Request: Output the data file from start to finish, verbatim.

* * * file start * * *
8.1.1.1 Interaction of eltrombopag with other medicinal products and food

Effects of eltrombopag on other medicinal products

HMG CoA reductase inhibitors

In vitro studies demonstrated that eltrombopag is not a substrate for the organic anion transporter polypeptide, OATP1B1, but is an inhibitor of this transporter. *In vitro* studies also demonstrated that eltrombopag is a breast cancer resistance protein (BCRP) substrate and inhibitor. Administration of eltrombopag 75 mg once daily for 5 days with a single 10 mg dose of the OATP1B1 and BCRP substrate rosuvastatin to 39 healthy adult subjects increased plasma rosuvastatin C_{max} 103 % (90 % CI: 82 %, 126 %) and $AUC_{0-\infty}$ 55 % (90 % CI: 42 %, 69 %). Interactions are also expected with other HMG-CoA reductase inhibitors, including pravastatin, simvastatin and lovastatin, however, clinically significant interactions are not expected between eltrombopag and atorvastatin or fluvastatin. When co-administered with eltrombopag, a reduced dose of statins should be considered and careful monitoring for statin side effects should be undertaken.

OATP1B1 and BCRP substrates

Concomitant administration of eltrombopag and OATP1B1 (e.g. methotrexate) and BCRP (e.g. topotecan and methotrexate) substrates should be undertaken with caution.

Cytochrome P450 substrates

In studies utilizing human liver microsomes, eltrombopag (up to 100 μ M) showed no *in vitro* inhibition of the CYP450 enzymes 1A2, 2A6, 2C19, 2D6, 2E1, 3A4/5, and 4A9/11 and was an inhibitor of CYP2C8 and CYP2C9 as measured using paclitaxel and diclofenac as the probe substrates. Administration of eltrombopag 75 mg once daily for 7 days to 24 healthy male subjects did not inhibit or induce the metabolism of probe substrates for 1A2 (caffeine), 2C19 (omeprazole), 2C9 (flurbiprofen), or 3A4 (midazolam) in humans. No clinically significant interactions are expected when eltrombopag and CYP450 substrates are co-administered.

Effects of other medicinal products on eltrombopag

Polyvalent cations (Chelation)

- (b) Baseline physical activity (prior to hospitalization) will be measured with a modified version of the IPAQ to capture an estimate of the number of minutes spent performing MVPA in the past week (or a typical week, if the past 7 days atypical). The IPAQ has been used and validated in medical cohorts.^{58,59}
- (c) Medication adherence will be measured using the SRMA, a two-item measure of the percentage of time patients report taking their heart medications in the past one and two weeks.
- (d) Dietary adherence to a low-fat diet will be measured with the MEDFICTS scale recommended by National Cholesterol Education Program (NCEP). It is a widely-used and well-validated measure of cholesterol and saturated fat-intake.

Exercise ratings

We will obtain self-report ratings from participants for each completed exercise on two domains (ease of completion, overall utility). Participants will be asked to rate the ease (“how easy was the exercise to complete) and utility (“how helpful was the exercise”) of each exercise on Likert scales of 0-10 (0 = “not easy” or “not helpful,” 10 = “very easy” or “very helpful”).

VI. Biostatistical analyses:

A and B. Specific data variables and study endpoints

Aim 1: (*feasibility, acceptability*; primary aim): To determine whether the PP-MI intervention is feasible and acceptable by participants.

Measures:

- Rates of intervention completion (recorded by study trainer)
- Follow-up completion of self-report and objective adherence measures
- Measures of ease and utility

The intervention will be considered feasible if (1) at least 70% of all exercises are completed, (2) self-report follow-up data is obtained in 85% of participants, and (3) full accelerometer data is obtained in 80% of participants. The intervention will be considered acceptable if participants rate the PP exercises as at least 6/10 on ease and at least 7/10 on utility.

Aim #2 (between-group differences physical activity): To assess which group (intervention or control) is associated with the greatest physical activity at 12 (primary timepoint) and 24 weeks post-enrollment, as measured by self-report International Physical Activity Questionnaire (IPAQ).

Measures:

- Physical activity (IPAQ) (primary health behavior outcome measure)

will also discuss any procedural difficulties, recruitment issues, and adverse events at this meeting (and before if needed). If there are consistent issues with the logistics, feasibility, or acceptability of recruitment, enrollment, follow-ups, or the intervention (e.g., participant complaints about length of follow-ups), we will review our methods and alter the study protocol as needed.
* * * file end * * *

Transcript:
8.1.1.1 Interaction of eltrombopag with other medicinal products and food

Effects of eltrombopag on other medicinal products

HMG CoA reductase inhibitors

In vitro studies demonstrated that eltrombopag is not a substrate for the organic anion transporter polypeptide, OATP1B1, but is an inhibitor of this transporter. *In vitro* studies also demonstrated that eltrombopag is a breast cancer resistance protein (BCRP) substrate and inhibitor. Administration of eltrombopag 75 mg once daily for 5 days with a single 10 mg dose of the OATP1B1 and BCRP substrate rosuvastatin to 39 healthy adult subjects increased plasma rosuvastatin C_{max} 103 % (90 % CI: 82 %, 126 %) and $AUC_{0-\infty}$ 55 % (90 % CI: 42 %, 69 %). Interactions are also expected with other HMG-CoA reductase inhibitors, including pravastatin, simvastatin and lovastatin, however, clinically significant interactions are not expected between eltrombopag and atorvastatin or fluvastatin. When co-administered with eltrombopag, a reduced dose of statins should be considered and careful monitoring for statin side effects should be undertaken.

OATP1B1 and BCRP substrates

Concomitant administration of eltrombopag and OATP1B1 (e.g. methotrexate) and BCRP (e.g. topotecan and methotrexate) substrates should be undertaken with caution.

Cytochrome P450 substrates

In studies utilizing human liver microsomes, eltrombopag (up to 100 μ M) showed no *in vitro* inhibition of the CYP450 enzymes 1A2, 2A6, 2C19, 2D6, 2E1, 3A4/5, and 4A9/11 and was an inhibitor of CYP2C8 and CYP2C9 as measured using paclitaxel and diclofenac as the probe substrates. Administration of eltrombopag 75 mg once daily for 7 days to 24 healthy male subjects did not inhibit or induce the metabolism of probe substrates for 1A2 (caffeine), 2C19 (omeprazole), 2C9 (flurbiprofen), or 3A4 (midazolam) in humans. No clinically significant interactions are expected when eltrombopag and CYP450 substrates are co-administered.

Effects of other medicinal products on eltrombopag

Polyvalent cations (Chelation)

- (b) Baseline physical activity (prior to hospitalization) will be measured with a modified version of the IPAQ to capture an estimate of the number of minutes spent performing MVPA in the past week (or a typical week, if the past 7 days atypical). The IPAQ has been used and validated in medical cohorts.^{58,59}
- (c) Medication adherence will be measured using the SRMA, a two-item measure of the percentage of time patients report taking their heart medications in the past one and two weeks.
- (d) Dietary adherence to a low-fat diet will be measured with the MEDFICTS scale recommended by National Cholesterol Education Program (NCEP). It is a widely-used and well-validated measure of cholesterol and saturated fat-intake.

Exercise ratings

We will obtain self-report ratings from participants for each completed exercise on two domains (ease of completion, overall utility). Participants will be asked to rate the ease (“how easy was the exercise to complete) and utility (“how helpful was the exercise”) of each exercise on Likert scales of 0-10 (0 = “not easy” or “not helpful,” 10 = “very easy” or “very helpful”).

VI. Biostatistical analyses:

A and B. Specific data variables and study endpoints

Aim 1: (*feasibility, acceptability*; primary aim): To determine whether the PP-MI intervention is feasible and acceptable by participants.

Measures:

- Rates of intervention completion (recorded by study trainer)
- Follow-up completion of self-report and objective adherence measures
- Measures of ease and utility

The intervention will be considered feasible if (1) at least 70% of all exercises are completed, (2) self-report follow-up data is obtained in 85% of participants, and (3) full accelerometer data is obtained in 80% of participants. The intervention will be considered acceptable if participants rate the PP exercises as at least 6/10 on ease and at least 7/10 on utility.

Aim #2 (between-group differences physical activity): To assess which group (intervention or control) is associated with the greatest physical activity at 12 (primary timepoint) and 24 weeks post-enrollment, as measured by self-report International Physical Activity Questionnaire (IPAQ).

Measures:

- Physical activity (IPAQ) (primary health behavior outcome measure)

will also discuss any procedural difficulties, recruitment issues, and adverse events at this meeting (and before if needed). If there are consistent issues with the logistics, feasibility, or acceptability of recruitment, enrollment, follow-ups, or the intervention (e.g., participant complaints about length of follow-ups), we will review our methods and alter the study protocol as needed.